Art Market

A 17th-century painting in the Metropolitan Museum’s collection may be Nazi loot.

Benjamin Sutton
Feb 10, 2020 5:01PM, via New York Times

Eustache Le Sueur, The Rape of Tamar, ca. 1640. Metropolitan Museum of Art, via Wikimedia Commons.

A 17th-century painting in the Metropolitan Museum’s collection has come under scrutiny following a discovery that it may have been seized by the Nazis in 1933 after its owner, the Jewish art dealer Siegfried Aram, fled Germany. Joachim Peter, a photographer and researcher studying Heilbronn, a city where Aram lived, recently uncovered documents suggesting the dealer once owned the work in question, The Rape of Tamar (ca. 1640), attributed to the French painter Eustache Le Sueur.

The painting has been in the Metropolitan Museum’s collection since 1984, when the museum bought the work from a trio of dealers who’d purchased it at a Christie’s sale the year before, for £108,000 (about $485,000 in today’s dollars). According to an unnamed dealer cited by the New York Times, the painting may now be worth $1.5 million.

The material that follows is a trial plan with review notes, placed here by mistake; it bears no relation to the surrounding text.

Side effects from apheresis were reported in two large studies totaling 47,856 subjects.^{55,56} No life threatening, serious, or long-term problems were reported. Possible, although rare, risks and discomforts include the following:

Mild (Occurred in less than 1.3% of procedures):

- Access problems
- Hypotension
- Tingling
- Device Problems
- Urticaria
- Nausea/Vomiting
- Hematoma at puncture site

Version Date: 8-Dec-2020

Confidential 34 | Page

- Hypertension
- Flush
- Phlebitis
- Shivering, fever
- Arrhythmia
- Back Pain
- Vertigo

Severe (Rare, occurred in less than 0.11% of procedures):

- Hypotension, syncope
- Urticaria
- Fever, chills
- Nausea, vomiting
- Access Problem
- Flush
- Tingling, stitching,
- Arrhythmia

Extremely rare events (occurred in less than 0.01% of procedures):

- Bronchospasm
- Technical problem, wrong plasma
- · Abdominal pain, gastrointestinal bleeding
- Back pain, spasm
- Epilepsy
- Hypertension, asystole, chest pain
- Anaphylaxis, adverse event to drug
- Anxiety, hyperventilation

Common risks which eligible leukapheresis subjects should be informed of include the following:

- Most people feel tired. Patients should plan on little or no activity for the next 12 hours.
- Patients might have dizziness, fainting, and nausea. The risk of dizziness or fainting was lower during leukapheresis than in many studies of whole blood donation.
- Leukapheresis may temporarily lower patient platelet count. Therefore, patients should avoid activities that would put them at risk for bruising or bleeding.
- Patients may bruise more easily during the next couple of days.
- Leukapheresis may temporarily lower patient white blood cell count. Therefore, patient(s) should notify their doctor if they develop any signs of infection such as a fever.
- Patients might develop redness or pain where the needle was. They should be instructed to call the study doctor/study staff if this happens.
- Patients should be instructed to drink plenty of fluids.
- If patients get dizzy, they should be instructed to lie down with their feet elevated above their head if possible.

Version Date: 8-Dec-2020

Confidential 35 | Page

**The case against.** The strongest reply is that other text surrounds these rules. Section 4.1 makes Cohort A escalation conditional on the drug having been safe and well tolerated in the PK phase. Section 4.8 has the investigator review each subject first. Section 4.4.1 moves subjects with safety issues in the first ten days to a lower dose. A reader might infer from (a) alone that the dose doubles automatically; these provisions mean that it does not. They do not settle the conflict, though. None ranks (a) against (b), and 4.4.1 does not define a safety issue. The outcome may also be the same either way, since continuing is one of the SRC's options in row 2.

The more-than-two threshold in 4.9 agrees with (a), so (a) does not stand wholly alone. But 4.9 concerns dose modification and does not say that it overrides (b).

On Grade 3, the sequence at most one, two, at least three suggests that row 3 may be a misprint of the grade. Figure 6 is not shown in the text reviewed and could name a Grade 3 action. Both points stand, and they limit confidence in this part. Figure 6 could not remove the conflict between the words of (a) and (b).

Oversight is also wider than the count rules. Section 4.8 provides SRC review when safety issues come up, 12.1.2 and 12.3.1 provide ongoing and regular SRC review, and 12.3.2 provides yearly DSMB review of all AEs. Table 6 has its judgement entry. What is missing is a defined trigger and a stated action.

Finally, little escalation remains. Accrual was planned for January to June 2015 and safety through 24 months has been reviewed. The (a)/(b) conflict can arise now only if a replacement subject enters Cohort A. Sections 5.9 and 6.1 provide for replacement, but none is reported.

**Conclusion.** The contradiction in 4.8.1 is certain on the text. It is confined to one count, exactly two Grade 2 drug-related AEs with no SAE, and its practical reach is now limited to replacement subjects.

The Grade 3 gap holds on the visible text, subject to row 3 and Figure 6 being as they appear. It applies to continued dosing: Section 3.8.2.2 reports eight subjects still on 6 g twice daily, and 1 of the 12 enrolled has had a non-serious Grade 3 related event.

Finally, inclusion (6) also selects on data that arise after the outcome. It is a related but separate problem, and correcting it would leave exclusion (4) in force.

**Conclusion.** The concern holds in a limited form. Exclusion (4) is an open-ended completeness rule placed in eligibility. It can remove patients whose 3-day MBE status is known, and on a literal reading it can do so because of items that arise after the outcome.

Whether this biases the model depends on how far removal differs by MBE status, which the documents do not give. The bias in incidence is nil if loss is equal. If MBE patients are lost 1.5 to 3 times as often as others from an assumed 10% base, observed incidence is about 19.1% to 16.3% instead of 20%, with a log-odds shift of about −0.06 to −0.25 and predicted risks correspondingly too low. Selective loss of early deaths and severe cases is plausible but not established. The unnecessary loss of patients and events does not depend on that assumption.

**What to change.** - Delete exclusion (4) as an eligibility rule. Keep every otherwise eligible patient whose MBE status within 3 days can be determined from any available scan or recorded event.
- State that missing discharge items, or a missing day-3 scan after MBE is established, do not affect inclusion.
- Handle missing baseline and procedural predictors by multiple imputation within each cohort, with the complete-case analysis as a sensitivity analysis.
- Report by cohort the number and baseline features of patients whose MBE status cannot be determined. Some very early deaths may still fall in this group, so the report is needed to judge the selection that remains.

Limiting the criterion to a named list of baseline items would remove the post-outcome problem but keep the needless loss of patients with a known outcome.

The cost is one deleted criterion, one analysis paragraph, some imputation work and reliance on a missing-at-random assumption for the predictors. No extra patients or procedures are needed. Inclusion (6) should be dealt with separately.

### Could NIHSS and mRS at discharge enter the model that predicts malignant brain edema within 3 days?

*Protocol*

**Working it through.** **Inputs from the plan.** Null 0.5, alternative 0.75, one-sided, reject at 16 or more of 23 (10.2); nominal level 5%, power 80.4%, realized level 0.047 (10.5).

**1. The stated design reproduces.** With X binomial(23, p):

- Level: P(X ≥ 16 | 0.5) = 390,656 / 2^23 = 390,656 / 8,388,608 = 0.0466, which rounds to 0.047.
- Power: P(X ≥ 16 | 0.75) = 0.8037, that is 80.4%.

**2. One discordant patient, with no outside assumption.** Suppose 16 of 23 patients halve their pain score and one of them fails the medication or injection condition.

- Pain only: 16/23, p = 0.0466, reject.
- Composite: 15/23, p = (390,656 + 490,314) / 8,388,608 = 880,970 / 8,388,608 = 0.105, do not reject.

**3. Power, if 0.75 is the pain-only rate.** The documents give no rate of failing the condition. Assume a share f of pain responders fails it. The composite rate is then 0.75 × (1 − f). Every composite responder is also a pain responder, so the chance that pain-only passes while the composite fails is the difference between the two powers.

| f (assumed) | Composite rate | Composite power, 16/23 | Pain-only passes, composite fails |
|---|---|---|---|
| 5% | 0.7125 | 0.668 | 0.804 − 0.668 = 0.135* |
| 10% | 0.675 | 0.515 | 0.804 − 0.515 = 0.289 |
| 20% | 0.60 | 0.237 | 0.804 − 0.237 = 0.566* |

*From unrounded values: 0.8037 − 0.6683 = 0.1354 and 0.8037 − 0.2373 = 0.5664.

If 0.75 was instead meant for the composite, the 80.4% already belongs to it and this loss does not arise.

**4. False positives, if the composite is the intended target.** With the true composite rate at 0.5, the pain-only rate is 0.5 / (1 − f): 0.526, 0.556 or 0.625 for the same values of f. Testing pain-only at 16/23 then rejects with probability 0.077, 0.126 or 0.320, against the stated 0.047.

However, according to documents unearthed by Peter, the painting may have been seized by Oskar Sommer, a German department store owner who bought Aram’s house in the Black Forest in 1933. The art dealer had fled the country by then, leaving his mother to sell the family’s holdings. The painting had been promised to a buyer in California, but documents suggest that Sommer kept it.

None of these provenance issues were apparently known at the time of the 1983 auction or the Met’s 1984 acquisition. Yet the museum told the New York Times it has launched an investigation:

This is important new information that is worthy of a detailed investigation, which we will begin immediately. [...] The Met has a long history of working with claimants to research and find a just and fair solution in cases of art wrongfully appropriated during the Nazi era.

The Met recently won a court battle over a Nazi loot claim involving Pablo Picasso’s famous painting The Actor (1904–05). The claimant in that case, the descendant of German-Jewish art collectors who sold the painting for $12,000 as they fled the Nazis, is now petitioning the U.S. Supreme Court to hear her claim.

Benjamin Sutton